[Regarding the Slate article, I had been instructed by our press secretary in Washington not to return Mr. Halperin’s call on the exit poll, but he caught me on the cell on January 2 during the post-election violence and I said that I couldn’t confirm or deny the two reports he had regarding the results of the exit poll. He asked why we would do an exit poll and not release it and I explained that the poll included a great deal of information besides the presidential election results that was part of research that would be published so he should not assume we were trying to hide anything. (My superior in Washington later e-mailed that UCSD would not be able to publish the results under the circumstances, but they did go ahead anyway after the expiration of IRI’s six month exclusive right of publicity, as discussed in the NYTimes coverage.) I e-mailed Washington to report the conversation and noted the irony that when the story hit I was the one who was identified in the international media in defense of a decision that I disagreed with in not releasing the preliminary presidential results, or even making any statement at all about what our plans and intentions were in regard to the exit poll. A Kenyan blogger wrote that I should be subpoenaed to force IRI to disclose the results. ]

Kenyan Constitution controversy among Americans reaches a whole new audience–Fox News (Update with more from Kenya)

FoxNews::“White House Spent $23Million of Taxpayer Money to Back Kenyan Constitution that Legalizes Abortion, GOP Reps Say”

I personally don’t use much Murdoch-controlled media, in particular the Fox entities (another topic for another day), nor get much news from television anyway, but this story is of some interest in asserting some further background on the alleged influence of outside groups in the preparation of the draft constitution. Something I don’t know anything about. I have said before that the process was not ideal and it should have been more transparent and participatory if it wasn’t going to use the prior “Bomas Draft” that Kenyans never voted on previously. Nonetheless, it went to Parliament which could have amended it. I continue to be unconvinced that in Kenya the totality of the language that relates to abortion will have the impact that some in U.S. “pro-life” politics are claiming, but Kenyans will have to decide. And there are certainly some details and perspectives on the involvement of U.S. interest groups and activists that Fox has ignored here.

I will say this: if we tried today, in the United States to pass a new Constitution from scratch what is the likelihood that we could do this well? Would we be able to have any type of deliberative and reasoned discussion? This is one of the reasons the U.S. government should exhibit a little more humility in addressing democratization elsewhere in the world. We have inherited a system with solid fundamentals, but its not like the way we behave much of the time is what everyone should aspire to.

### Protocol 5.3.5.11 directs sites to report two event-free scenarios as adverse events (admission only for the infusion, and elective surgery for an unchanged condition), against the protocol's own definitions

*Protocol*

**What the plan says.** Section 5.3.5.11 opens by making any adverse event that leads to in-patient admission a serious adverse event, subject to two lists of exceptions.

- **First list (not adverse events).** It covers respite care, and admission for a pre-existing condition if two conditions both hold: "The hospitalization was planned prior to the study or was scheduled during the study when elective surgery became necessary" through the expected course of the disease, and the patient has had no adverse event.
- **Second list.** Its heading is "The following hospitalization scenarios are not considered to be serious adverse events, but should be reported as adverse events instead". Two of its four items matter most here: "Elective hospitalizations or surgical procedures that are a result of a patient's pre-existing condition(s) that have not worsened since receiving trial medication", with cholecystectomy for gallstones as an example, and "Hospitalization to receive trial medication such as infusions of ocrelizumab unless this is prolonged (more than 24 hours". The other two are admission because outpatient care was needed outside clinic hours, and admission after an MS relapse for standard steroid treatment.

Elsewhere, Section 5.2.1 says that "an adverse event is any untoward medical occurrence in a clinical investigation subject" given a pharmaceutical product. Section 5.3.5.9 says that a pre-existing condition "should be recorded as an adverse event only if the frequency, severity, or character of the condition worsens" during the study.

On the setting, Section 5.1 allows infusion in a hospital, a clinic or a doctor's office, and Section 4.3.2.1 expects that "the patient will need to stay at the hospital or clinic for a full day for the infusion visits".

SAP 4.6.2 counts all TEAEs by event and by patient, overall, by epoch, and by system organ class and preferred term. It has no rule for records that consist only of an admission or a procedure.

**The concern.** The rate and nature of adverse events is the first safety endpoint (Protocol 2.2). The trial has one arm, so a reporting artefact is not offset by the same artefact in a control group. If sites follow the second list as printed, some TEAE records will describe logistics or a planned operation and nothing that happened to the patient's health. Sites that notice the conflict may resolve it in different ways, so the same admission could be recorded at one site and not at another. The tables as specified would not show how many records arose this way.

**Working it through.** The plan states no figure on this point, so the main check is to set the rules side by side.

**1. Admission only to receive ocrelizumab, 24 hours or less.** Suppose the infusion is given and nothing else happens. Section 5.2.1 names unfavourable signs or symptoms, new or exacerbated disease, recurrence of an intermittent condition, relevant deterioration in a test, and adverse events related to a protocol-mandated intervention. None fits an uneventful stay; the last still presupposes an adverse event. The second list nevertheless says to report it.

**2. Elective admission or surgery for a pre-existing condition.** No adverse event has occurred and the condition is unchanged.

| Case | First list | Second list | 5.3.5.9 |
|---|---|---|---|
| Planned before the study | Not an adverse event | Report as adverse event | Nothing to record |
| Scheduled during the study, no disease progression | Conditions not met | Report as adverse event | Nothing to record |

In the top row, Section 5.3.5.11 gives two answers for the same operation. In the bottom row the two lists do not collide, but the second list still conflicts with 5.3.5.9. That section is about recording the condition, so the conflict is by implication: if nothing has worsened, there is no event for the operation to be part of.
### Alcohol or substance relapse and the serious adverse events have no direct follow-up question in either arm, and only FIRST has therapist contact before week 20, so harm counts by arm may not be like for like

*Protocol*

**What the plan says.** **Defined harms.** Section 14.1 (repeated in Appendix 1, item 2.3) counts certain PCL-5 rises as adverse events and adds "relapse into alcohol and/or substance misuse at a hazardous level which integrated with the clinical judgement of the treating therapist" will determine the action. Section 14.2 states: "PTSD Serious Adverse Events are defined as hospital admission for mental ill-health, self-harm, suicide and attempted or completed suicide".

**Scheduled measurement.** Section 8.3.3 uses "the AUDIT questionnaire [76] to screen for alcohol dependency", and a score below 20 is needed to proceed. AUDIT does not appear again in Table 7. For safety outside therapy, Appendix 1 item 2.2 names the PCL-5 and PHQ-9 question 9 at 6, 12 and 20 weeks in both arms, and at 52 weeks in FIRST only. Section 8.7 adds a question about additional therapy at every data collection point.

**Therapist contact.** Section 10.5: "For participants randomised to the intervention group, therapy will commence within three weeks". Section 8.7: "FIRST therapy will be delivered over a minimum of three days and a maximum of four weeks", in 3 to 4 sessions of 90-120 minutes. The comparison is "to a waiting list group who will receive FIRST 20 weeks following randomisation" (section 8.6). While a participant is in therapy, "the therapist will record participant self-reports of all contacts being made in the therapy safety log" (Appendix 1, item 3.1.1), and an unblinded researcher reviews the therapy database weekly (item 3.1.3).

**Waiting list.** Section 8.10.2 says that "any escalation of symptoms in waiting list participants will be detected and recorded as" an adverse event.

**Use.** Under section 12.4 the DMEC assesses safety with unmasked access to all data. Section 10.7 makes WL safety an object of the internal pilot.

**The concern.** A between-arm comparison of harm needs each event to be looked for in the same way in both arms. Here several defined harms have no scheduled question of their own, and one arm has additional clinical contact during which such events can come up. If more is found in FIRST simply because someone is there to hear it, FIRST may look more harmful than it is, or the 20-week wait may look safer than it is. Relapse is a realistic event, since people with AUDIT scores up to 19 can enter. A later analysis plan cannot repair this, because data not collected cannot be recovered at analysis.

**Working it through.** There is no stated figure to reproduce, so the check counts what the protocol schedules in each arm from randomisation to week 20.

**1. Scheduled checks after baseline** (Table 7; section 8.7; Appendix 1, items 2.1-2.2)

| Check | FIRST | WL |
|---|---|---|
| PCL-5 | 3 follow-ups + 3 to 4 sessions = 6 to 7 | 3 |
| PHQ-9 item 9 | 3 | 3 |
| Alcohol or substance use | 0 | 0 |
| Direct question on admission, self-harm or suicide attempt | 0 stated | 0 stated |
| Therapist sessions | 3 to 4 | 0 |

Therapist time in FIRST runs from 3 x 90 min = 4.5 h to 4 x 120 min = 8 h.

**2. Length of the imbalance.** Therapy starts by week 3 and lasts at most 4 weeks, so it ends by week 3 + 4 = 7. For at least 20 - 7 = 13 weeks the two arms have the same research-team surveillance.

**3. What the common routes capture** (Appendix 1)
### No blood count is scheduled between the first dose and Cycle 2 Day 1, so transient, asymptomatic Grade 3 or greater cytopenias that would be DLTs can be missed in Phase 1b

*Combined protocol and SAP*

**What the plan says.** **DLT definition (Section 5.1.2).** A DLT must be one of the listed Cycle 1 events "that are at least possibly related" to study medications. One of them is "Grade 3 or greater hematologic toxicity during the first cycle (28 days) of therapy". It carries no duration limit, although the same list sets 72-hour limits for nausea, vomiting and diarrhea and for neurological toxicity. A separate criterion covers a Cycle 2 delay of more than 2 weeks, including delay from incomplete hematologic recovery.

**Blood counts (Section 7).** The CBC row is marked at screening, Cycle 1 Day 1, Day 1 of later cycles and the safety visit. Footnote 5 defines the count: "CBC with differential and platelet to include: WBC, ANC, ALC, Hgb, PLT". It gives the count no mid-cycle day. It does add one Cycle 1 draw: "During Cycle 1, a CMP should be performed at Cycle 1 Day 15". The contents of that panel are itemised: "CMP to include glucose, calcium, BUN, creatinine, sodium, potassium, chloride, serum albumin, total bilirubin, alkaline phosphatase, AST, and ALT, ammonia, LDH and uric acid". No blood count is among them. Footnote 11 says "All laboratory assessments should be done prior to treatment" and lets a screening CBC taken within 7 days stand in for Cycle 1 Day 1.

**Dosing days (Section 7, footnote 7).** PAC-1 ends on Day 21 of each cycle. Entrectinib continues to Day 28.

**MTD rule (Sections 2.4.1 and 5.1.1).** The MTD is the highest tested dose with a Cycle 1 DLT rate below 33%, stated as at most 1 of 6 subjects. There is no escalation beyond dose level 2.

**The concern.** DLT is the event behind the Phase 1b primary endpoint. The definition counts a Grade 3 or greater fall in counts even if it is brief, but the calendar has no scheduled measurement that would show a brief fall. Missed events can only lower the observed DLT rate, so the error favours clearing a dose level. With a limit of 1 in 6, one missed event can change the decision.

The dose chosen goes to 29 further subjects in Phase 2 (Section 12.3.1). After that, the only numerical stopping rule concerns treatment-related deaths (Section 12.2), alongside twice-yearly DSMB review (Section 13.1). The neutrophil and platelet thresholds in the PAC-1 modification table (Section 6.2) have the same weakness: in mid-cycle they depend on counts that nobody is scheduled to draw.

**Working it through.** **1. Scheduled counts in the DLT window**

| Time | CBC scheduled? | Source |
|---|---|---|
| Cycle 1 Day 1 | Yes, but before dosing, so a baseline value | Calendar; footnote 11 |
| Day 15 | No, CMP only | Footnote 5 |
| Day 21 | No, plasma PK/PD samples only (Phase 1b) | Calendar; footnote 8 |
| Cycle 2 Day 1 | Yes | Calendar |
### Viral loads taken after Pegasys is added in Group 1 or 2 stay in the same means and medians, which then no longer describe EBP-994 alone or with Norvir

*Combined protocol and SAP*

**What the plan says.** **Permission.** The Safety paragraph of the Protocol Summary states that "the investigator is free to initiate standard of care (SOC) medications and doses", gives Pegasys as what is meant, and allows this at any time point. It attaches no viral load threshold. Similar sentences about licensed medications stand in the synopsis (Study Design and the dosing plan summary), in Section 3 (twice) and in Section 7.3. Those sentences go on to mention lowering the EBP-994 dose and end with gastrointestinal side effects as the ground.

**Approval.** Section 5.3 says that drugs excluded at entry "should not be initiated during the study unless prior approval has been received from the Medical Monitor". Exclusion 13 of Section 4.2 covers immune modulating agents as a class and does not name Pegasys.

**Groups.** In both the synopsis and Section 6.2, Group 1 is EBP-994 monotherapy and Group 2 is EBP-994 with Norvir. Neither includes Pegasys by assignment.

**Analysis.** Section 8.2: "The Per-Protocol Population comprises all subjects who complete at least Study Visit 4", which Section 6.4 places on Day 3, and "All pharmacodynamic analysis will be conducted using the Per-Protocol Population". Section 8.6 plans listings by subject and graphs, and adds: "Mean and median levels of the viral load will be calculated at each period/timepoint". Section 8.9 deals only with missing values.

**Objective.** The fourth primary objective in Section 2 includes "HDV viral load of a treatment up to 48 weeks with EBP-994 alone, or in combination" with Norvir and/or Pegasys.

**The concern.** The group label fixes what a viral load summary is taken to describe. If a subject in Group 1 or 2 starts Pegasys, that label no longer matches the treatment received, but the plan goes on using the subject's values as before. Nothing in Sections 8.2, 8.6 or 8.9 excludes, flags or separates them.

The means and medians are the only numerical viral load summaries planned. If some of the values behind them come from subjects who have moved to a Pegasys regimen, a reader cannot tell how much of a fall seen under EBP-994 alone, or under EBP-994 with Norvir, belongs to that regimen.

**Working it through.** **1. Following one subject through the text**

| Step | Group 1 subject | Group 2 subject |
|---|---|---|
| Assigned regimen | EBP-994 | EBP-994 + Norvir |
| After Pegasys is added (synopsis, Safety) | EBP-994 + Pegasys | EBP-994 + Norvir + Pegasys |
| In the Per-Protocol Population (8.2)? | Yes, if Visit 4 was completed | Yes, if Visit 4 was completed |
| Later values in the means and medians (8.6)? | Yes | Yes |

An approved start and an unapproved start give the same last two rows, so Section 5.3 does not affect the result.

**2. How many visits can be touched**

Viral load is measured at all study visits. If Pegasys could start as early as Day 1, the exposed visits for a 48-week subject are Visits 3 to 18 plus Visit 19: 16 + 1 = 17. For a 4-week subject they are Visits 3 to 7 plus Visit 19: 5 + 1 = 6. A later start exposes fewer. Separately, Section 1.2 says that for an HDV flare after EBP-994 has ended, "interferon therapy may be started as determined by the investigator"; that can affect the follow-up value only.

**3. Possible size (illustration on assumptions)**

Update: A Nairobi Star story features a statement from Ambassador Ranneberger reiterating that his approach is sanctioned by the President and that he is not worried about a few critics attacking him.

Ranneberger spoke at a ceremony for American Peace Corp volunteers:

‘You should know that the stakes are extremely high whichever way the outcome of the referendum will be,” Ranneberger told the Peace Corps He asked them to participate in the current debate in Kenya.

President JF Kennedy launched the Peace Corps in 1961 and to date it has trained 6,000 Kenyans in small business management, maths, science, health and ICT.

Peace Corps Volunteers country director, Steven Wisecarver, said he wants the volunteers for Kenya increased to 150 per intake.

Researcher Tom Wolfe, a doyen Peace Corps Volunteer, asked the 36 to be humble as they learned about Kenyan society is.

“While the role of Ranneberger has been questioned in politics, nobody has criticised the American Peace Corps role in Kenya,” Wolfe said.

In an editorial, the Daily Nation fires back at Congressman Chris Smith: “U.S. Congressman Peddling Blatant Lies”:

However, the congressman does not bother to make the distinction between the ‘Yes’ campaign and other activities related to the referendum, and different aspects of the reform agenda.

Supporting the Committee of Experts that produced the document does not amount to funding one side in the campaign.

Nor can helping the Interim Independent Electoral Commission that will manage the poll in any way be deemed partisan.

Some of the groups mentioned by Mr Smith deny receiving referendum campaign funds from the US Government or any of its agencies,

In a nutshell, Congressmen Smith’s claims do not add up. More seriously, they are based on one monstrous political lie — that President Obama is breaking American law by funding a constitution that promotes abortion.

The Proposed Constitution of Kenya will not allow abortion on demand. It is apparent that his concern is not protection of the Kenyan woman from unrestricted abortion; it is the pursuit of a rabidly fundamentalist right-wing agenda that has never reconciled itself to the Obama presidency, and will employ all means, fair or foul, to bring down the first black president of the United States.

The biggest lie does not stand up to scrutiny. For the first time in Kenya, the constitution will specifically outlaw abortion, save for the common sense exception where the life of the mother is in danger.

Mr Smith might also appreciate that the new constitutional prohibition will make it much more difficult to procure an abortion in Kenya than in his New Jersey.